6) One-dimensional attack?
i) After a fine start to life in North London, Lukas Podolski was largely anonymous last week, and this week, as well. Our attack, to be honest, in both games, looks very one-dimensional, completely banking on creativity from midfield. The problem with Podolski is, he is still setting into a completely new league, and heaping blame upon him would be totally wrong. He is a fantastic player, but his game usually involves, making darting, aggressive runs into the box, something which he was offered very little space to do so.
ii) Gervinho, apart from the goal, was slighltly lacklustre himself, and I felt there was a lack of freshness. I am not too sure how a partnership of Podolski and Gervinho would flourish. Whether they compliment each other well, only time will tell.
iii) Theo Walcott, when he came on, offered very little. His off the ball running was poor. He didn’t track back out to help the midfield, but was content with ambling around, hoping to be played in. Clearly, this won’t work. We know he wants to play in the centre, but he has got to make most of the chances he gets, by putting in committed performances, and Saturday was proof why Arsene Wenger opted to leave him on the bench again.
7) Chances not being taken
Petr Cech was at his outstanding best on Saturday, and denied us several chances to equalize. Cazorla had around 3 shots himself, but failed to trouble the scoring charts. Lukas Podolski had a single effort, all game, and that was his header towards the far post, which was palmed away. Olivier Giroud’s deflected shot, looked set to be going in, only for an outstretched reflex save from Cech to deny the Frenchman his second goal of the week. But, Giroud had a great chance to equalize, in the 91st minute, having been played in by Chamberlain, when he rounded Cech, but his shot only hit the side netting. I really like Giroud, because I think he gets into fantastic positions, but always seems to miss. He needs a shot of confidence and bad, because as a striker, these are chances that are supposed to be put away. He has been heaped with immense pressure to replace Lord Robin, our master and savior and needs to show more composure. Apart from that, Arsenal had very few chances on target. Koscielny almost made up for his errors, by turning a corner on to the post, before that attack was called off for offside, and a Cazorla cross was nervously put behind by Luiz.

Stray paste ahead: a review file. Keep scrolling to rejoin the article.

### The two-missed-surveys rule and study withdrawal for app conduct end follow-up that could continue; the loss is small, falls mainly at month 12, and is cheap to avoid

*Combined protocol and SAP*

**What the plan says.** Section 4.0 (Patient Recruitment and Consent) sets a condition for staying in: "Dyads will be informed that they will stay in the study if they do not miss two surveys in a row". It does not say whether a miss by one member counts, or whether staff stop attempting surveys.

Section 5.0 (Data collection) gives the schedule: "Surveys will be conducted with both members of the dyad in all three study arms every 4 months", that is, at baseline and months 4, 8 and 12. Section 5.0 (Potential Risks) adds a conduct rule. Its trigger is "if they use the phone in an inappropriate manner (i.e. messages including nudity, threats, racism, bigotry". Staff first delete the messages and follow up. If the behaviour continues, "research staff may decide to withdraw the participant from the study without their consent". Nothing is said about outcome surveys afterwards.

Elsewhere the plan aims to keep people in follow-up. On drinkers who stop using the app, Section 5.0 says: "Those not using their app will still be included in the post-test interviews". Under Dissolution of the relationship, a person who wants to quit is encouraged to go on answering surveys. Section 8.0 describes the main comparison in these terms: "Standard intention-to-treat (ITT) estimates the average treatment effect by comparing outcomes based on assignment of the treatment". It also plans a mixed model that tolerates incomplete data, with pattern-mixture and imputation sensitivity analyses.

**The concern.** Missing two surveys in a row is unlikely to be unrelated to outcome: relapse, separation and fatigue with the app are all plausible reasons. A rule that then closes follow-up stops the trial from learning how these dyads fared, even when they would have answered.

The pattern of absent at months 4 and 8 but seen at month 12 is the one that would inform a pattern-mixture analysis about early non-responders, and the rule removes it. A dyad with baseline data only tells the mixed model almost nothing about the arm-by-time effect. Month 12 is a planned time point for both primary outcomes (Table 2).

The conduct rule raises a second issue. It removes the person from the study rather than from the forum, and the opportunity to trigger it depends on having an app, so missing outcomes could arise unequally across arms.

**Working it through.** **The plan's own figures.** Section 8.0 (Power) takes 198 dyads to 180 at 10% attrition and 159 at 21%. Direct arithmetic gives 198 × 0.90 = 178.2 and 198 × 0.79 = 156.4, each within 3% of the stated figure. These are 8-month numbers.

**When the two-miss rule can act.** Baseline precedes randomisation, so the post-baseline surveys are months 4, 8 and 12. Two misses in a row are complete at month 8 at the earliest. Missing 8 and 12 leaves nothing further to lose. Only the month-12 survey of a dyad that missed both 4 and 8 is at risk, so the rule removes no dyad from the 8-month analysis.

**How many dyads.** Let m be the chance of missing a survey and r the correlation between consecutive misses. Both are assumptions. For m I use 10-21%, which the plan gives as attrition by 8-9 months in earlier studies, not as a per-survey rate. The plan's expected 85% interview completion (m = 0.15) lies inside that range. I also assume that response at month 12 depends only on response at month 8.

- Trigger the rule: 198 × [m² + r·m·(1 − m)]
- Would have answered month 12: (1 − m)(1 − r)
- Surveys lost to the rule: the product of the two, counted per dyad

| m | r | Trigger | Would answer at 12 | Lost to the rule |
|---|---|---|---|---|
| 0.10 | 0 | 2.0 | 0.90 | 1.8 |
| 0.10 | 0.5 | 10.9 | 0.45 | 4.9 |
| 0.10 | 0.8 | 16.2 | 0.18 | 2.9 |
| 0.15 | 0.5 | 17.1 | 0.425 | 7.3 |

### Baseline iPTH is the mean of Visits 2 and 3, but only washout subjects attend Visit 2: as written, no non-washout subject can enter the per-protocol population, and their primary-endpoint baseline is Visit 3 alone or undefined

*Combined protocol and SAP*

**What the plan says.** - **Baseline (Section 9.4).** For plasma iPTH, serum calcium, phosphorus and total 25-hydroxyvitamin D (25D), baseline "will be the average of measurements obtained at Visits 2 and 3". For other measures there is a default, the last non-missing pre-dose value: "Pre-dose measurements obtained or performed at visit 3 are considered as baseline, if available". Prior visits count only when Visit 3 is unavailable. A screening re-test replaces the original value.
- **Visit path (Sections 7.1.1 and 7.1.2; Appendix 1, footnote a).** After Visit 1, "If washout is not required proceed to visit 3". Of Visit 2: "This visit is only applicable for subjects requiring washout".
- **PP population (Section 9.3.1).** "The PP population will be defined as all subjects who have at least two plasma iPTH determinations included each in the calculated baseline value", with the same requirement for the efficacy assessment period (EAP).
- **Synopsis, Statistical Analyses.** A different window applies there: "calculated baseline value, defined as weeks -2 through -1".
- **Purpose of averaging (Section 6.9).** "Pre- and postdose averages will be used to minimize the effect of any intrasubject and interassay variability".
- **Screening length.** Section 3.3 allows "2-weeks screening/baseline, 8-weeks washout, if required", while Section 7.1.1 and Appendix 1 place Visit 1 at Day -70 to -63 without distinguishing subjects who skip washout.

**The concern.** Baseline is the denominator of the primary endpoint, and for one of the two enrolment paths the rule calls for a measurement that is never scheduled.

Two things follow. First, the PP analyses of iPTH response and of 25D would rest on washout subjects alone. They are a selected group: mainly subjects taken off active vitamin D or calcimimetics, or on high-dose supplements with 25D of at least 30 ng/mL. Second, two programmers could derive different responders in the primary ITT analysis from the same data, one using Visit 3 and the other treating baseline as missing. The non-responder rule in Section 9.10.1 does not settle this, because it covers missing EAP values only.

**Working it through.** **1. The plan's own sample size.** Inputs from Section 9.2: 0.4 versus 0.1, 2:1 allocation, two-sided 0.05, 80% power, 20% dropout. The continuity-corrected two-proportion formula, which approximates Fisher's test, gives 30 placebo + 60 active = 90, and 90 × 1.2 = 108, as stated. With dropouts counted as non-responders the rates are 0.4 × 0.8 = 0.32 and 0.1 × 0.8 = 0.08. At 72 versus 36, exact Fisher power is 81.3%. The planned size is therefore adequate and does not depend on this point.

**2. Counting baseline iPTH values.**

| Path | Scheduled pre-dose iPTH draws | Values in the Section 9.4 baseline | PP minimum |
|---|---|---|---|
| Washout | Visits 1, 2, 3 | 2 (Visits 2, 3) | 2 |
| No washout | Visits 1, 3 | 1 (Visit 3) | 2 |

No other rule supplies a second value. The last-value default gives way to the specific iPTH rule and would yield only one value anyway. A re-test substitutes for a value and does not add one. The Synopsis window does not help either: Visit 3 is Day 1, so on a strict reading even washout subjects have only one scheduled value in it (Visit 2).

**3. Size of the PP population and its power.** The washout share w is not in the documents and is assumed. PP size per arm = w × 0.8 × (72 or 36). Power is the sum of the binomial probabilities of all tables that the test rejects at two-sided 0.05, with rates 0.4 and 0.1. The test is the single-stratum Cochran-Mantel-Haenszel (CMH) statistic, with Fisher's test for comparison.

I have no second thoughts about the fact that we can match Chelsea pound for pound. In fact, I think we are better than them. But, we literally handed them the 2 goals, and the 3 points. Chelsea lacked anything creatively, and barely troubled our defenders from open play. Hazard, Mata and Oscar barely look like £80 million worth of football talent, if yesterday’s game was anything to go by.
While Saturday was frustrating, the team should take it only as a minor blip, and move on, assess the weaknesses, address them and become stronger, because the league is a marathon, and not a race. How you come back from your failures, defines your mental strength.
Next week, we face a daunting London derby against West Ham, one of the many physical, hoof up teams in the league, and we should be prepared for the challenge. Going into the international break with a couple of wins would do a great deal to soothe mine, yours and everyone’s nerves.
Jai Arsenal 🙂